Climate Crises Occur Around the World


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Josie Taylor | July 25, 2021

Climate crises around the world are occurring. Last week Zhengzhou, China experienced catastrophic floods that accumulated the amount of rain normally expected in a year, in just 72 hours. Already 63 people have been found dead, and irreversible damage has been made on buildings, roads and houses. These floods are being called by some- once-in-a-thousand-year floods. 

China is not the only place experiencing flooding. Europe is also seeing deathly flooding in Germany, Belgium and the Netherlands. In Germany, at least 158 people are missing, and in Belgium 18 people are missing. These floods have killed at least 205 people in Europe. 

On the other end of crises, fires are rapidly destroying areas in Oregon and Canada. Oregon’s fire, which is being referred to as the Bootleg fire, is so far the third largest fire in United States history. 67 homes have been destroyed, and 2,500 people were advised to evacuate their area. 

In Canada, even more people were evacuated and entire villages have been burned. Two weeks ago, British Columbia declared a state of emergency. The wildfire smoke become so thick that many places in Canada issued air quality warnings. Those in areas not burning were still greatly affected. 

U.S. House Will Vote on PFAS Regulation


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Josie Taylor | July 19, 2021

PFAS chemicals, often referred to as forever chemicals, which have been found in many places in Iowa, are not currently regulated federally. Members of Congress, along with Biden administration officials at a conference on Wednesday explained that they are trying to start regulation for toxic chemicals found in water, like PFAS, starting with a vote in the U.S. House this week. 

Two representatives from Michigan, Reps. Debbie Dingell and Dan Kildee, said that House Democratic leaders will introduce the PFAS Action Act of 2021. This has the goal of reducing Americans’ exposure to the toxic chemicals in air, water and consumer products.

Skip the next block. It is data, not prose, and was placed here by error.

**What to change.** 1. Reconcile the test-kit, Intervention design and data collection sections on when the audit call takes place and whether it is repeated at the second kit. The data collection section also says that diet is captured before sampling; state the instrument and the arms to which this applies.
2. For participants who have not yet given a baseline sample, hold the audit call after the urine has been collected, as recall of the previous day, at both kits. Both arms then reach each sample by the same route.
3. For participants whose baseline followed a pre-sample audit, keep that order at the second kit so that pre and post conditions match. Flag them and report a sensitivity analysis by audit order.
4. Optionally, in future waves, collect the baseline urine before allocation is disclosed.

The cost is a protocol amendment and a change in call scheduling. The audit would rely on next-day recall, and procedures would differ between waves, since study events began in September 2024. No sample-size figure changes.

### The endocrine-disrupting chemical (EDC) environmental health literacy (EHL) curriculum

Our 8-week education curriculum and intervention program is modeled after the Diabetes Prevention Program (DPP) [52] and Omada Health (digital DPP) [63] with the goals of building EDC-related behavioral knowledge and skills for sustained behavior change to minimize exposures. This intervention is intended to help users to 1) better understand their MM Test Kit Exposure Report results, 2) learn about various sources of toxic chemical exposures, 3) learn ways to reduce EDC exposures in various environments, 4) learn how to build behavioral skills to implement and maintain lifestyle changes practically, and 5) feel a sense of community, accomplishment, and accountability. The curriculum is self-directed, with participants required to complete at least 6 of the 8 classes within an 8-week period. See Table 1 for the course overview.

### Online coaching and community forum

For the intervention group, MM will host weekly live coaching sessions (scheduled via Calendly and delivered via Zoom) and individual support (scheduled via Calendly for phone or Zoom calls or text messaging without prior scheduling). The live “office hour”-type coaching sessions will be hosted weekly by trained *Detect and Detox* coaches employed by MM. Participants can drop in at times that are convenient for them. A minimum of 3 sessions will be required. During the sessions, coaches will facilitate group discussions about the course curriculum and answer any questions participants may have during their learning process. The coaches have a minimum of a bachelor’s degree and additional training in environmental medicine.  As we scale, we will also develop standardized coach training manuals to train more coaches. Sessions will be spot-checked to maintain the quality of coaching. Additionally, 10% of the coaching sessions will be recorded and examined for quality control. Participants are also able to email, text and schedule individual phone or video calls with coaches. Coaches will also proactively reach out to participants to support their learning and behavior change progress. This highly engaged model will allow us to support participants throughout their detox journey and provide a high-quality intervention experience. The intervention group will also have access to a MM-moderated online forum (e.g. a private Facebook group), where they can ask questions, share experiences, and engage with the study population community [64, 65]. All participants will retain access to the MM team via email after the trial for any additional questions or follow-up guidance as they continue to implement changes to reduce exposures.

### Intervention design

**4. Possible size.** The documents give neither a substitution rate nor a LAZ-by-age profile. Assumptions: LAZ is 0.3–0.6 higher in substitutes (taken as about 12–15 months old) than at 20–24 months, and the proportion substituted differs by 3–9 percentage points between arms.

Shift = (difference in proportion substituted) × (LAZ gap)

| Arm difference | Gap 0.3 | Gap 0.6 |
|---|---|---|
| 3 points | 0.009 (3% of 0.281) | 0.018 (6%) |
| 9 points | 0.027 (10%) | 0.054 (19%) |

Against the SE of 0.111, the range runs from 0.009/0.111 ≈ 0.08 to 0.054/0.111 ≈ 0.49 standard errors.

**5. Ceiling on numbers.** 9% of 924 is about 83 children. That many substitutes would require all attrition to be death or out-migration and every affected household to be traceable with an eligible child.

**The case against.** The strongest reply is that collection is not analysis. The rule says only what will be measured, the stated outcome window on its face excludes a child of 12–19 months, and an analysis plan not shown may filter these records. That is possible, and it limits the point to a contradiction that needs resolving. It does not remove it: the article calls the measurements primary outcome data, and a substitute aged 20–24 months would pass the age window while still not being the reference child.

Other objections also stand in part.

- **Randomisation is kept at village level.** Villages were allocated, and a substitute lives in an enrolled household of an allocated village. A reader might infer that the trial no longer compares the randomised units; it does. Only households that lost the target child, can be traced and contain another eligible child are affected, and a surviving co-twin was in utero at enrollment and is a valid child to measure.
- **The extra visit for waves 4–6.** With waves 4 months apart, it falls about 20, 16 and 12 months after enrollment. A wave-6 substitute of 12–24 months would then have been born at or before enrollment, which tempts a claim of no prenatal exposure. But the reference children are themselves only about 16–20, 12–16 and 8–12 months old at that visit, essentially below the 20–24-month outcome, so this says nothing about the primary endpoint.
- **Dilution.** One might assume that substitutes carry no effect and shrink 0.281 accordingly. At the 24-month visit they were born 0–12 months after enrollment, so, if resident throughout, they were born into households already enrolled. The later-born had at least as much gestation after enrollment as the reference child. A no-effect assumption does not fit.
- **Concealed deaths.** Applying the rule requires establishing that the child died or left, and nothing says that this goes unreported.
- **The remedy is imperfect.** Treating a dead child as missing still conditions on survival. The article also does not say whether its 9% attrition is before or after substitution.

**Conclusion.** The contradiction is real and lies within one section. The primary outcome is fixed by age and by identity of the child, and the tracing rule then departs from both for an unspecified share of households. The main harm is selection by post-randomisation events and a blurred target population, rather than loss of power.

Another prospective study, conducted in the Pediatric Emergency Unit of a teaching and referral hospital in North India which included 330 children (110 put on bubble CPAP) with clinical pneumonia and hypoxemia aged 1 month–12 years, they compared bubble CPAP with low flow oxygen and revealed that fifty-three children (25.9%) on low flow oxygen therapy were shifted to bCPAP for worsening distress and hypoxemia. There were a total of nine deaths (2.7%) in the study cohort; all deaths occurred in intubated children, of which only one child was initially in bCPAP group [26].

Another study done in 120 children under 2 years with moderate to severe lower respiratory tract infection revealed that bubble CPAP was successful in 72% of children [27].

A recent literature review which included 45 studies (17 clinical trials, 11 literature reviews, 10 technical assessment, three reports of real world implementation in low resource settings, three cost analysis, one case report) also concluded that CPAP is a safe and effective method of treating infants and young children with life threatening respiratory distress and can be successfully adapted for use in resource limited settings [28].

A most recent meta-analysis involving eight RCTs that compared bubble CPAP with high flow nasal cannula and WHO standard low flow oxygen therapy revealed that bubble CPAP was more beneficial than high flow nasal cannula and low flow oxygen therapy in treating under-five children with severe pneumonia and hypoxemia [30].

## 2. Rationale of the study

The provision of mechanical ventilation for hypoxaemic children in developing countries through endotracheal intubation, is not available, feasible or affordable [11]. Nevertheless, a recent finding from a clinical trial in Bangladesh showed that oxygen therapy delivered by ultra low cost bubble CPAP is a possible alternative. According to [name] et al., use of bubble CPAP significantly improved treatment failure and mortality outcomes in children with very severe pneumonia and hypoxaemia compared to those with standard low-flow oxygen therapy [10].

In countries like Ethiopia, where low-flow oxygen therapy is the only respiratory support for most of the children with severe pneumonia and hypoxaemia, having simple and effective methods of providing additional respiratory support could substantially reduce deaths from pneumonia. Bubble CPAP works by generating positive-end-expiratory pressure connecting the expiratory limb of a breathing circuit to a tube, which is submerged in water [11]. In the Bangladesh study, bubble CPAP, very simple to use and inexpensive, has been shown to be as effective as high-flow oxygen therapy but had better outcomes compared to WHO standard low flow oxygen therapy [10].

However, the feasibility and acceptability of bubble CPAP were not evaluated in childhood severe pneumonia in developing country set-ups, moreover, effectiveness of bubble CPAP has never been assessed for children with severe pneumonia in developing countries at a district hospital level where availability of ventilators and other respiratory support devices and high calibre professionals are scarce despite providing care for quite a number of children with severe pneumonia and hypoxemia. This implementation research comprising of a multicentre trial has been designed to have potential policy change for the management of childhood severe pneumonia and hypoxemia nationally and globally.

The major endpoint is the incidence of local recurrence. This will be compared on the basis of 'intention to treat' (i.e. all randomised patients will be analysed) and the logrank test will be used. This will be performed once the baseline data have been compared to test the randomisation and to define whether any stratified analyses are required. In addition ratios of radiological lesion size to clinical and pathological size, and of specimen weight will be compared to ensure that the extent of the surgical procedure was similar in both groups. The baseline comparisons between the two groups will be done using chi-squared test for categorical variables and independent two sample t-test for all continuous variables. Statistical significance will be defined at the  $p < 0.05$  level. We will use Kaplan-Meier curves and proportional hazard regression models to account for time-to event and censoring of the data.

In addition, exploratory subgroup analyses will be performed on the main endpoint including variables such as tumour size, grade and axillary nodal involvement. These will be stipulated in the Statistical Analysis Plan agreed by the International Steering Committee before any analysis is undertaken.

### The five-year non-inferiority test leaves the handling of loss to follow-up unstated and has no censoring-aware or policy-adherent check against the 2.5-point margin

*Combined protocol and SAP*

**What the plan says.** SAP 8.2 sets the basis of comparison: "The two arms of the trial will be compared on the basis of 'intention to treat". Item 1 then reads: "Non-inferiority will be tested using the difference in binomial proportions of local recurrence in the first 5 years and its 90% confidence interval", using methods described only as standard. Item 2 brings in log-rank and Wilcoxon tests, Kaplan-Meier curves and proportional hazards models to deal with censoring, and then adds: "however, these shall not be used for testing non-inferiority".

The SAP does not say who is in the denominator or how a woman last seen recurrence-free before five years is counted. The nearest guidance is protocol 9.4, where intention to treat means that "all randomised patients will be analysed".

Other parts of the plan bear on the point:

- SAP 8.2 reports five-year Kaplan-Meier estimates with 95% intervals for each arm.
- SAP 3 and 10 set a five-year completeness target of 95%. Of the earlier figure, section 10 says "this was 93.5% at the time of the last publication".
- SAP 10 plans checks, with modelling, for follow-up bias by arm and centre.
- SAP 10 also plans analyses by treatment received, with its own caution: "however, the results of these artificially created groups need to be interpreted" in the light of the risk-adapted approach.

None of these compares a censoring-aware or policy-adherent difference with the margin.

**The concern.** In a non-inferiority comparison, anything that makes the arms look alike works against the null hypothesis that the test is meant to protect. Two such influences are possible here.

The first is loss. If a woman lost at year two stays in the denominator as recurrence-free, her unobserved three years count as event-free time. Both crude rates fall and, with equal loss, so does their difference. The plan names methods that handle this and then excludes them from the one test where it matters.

Rep. Dingell’s bill would define PFOA and PFOS chemicals as hazardous substances, which would make it so federal cleanup would have to occur. This clean up would likely start on military bases. 

There are currently no EPA regulations that restrict manufacturers and companies from releasing PFAS chemicals into the environment.

EPA Administrator Michael Regan said the agency is currently in the process of regulating PFOS and PFOA.

“We recognize PFAS is an urgent health challenge,” Regan said. “We’re committed to working with all stakeholders to protect the health and safety of all of our communities.”

The bill introduced this week would also identify nine industries for which EPA must set standards. These industries are: organic chemicals, plastics and synthetic fibers; pulp, paper, and paperboard; textile mills; electroplating; metal finishing; leather tanning and finishing; paint formulating; electrical and electrical components; and plastics molding and forming.

Severe Storm Hit Central Iowa Friday


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Josie Taylor | July 12, 2021

Friday afternoon through Friday evening, The National Weather service warned central Iowa that “all modes of severe weather may be possible including damaging winds, very large hail, and even tornadoes.” 

The severe thunderstorm warning was issued for Polk County, southwestern Story County, northeastern Madison County, southeastern Boone County and eastern Dallas County Friday afternoon. 

Luckily, this severe storm ended up being quite elevated, so it was not close to the ground. This meant that tornadoes were not touching down in central Iowa on Friday. Hail, however, did occur and was the size of a half-dollar. 

The hail occurred inside of a severe thunderstorm which produced heavy rain, thunder, lightning, and strong winds. 

The National Weather Service called Friday’s storm “dangerous” and told central Iowans to prepare for “large destructive hail capable of producing significant damage.” Officials also warned that residents should shelter inside a strong building and stay away from windows. 

This storm was a drastic change for central Iowa. The counties affected by the storm were all in moderate to severe drought just days before. In fact, Des Moines, which is in Polk County, was just asked to conserve water last week because of the severe lack of rain.

Water Conservation is Being Requested Despite Rain


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Josie Taylor | July 5, 2021

Recently the Des Moines area has received rain, causing a lower demand for water. Despite this good news, next week there will likely be more heat and less rain, which could cause more strain on Des Moines Water Works. Des Moines Water Works had a high demand this summer because of the dryness Iowa is experiencing.